By: Alex Peters
One of the craziest stories I can recall from treeplanting draws from the advice and management of a terrible rookie crewboss. This story is about bears, but more specifically it’s about how one crazy crewboss showed no fear or regard for her planters. It was the second shift planting a contract in Beardmore Ontario and the bugs hadn’t even hit yet. I was slowly planting my day away when I saw a group of planters convening on the road nearby. I was still new to the concept that every six to ten seconds wasted I would lose eight cents on my daily earnings, so I went over to see what was up. When I got there I found that earlier in the day a bear had stalked a girl a good 75M to the road before other planters noticed her yelling and backing away. They came to the rescue and the bear ran away.
But that was not the reason the group was standing on the road fuming.
Our crewboss had given the threatened planters a bear bell and instructed them to get back in their piece. The next day in the same area a young rookie was eating her peanut butter and jam sandwich in her piece. The bear returned once again following the planter. This time our crew boss took a different approach. She accused the uninformed rookie of being a “stupid city kid” and proceeded to insult her until she began crying in front of our whole crew. This was not the last we’d see of that bear.
Our timing was too perfect. We had arrived on the block just as the bear had come out of his hibernation and of course he was hungry. Not much was growing so we understood his curiosity and hunger, but the bear’s persistence in stalking planters was cause for concern.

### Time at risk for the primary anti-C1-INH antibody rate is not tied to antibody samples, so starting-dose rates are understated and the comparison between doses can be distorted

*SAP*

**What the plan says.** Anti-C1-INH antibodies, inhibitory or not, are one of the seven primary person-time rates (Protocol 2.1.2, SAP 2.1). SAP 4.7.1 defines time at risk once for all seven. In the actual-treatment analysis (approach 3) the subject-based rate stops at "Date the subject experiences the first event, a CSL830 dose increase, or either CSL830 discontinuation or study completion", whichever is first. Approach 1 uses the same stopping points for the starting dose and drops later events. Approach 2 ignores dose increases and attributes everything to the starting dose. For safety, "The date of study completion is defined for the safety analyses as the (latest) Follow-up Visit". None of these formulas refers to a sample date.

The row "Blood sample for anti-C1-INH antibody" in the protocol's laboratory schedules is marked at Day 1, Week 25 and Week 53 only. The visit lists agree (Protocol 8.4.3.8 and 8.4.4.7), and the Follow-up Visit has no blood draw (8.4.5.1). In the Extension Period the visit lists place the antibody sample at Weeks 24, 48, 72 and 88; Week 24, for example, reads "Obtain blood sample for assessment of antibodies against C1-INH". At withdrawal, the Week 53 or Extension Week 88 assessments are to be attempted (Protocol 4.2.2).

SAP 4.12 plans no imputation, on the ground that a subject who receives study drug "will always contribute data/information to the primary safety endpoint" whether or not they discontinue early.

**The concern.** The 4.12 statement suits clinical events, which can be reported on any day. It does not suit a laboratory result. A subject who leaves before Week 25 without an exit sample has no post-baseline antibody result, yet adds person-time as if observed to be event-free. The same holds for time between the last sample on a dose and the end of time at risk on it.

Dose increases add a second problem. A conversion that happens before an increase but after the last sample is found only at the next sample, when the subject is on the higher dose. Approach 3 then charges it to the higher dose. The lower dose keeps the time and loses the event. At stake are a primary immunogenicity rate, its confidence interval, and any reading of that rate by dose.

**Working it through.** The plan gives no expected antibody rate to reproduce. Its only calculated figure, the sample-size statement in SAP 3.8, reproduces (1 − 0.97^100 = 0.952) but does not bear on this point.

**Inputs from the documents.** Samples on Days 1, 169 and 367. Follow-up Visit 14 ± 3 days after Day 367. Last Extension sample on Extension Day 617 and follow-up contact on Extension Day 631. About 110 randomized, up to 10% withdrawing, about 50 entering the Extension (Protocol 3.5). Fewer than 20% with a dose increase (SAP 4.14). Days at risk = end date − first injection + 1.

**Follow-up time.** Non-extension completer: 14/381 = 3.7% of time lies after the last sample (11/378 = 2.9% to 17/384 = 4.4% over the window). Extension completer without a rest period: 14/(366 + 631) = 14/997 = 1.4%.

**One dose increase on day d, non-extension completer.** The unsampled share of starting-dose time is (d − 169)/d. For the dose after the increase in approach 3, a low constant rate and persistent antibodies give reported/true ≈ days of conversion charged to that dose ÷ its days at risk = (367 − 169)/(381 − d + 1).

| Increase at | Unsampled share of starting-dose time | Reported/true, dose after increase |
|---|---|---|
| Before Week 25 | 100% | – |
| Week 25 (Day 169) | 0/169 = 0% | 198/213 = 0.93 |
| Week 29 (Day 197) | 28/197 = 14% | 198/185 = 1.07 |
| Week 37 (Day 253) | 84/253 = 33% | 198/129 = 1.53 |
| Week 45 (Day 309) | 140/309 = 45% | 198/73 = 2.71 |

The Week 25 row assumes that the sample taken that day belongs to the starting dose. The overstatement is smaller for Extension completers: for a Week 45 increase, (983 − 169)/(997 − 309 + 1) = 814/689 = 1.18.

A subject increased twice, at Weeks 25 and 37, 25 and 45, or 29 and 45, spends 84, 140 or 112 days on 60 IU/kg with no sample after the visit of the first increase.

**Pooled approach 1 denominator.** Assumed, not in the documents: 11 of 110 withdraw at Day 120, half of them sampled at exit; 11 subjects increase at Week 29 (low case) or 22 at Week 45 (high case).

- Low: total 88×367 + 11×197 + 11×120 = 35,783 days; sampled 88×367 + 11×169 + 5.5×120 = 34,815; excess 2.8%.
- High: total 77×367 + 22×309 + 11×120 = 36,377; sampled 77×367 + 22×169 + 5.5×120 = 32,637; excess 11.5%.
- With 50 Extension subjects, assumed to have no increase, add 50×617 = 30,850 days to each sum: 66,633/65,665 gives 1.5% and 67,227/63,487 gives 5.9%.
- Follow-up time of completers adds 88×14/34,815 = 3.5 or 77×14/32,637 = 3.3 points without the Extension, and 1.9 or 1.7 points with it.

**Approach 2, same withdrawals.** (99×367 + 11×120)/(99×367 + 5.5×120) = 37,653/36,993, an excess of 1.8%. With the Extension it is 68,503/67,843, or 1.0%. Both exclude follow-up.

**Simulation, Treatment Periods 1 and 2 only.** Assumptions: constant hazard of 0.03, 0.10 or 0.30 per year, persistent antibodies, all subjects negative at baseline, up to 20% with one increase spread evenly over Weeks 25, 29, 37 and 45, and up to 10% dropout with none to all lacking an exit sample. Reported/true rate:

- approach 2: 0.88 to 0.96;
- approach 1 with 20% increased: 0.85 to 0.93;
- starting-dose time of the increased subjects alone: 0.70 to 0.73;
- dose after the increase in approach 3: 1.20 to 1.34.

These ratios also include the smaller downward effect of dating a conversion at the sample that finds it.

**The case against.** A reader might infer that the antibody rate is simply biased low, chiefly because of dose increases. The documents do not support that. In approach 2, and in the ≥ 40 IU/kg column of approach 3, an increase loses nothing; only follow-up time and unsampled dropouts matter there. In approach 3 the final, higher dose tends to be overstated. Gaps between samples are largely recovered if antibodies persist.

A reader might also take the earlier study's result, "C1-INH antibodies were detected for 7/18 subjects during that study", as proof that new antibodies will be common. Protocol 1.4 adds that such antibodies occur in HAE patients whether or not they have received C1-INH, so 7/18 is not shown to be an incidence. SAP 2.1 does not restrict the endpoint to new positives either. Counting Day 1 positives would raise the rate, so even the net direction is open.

Several days after the first two incidents I was planting a shallow piece about 100M from the road when I heard screaming. I looked up and saw a huge black bear heading straight for two vets. One guy had a shovel and the other was holding a log above his head. They were waving their arms yelling “GO AWAY BEAR!” I immediately began blowing my whistle and sprinting through the slash towards them. Before I could get there the bear curved his path away from the planters and stole a dry sack from under the cache feet away. He promptly turned around and ran back into the treeline. I stopped running; out of breath and relieved. My arms and legs began to sting from the numerous cuts and scratches I’d received while running.
I walked over to the cache and my two friends were now relaxed and laughing at what happened. Later that day further down the road a bear stalked another treeplanter and we were forced to take refuge in the bus while a member of staff “took care of the problem bear”. We waited restlessly in the bus listening as another planter soothed us with a reading of the junglebook.
A meeting was held in camp that night letting us know the bear was no longer an issue, but should not be spoken of. I later found out that a deliverer and checker had gone into the piece where the bear was last seen. One was armed with a shovel and the other had a compound hunting bow and hatchet. After hitting the bear with an arrow the two tracked the bear until it charged the two and one of them struck it with the hatchet. I later saw one of the bears claws which the checker had given to my friend. It had belonged to a very large black bear.
Later in my contract my friend told me she had seen a bear in her piece and our crewboss was finding her another one. Several minutes later I saw my questionable crewboss bringing another unsuspecting rookie to the piece my friend had just left. I talked to him later and she had given him no warning that a bear was seen in the piece.
These experiences have taught me to remember that treeplanting is dangerous and although these dangers are often unavoidable they should be treated with respect and reverence. Every veteran planter has experienced a near miss or had a friend tell them their own near death story. The thing they will all have in common is that they occur in remote locations very far from any aid or hospitals.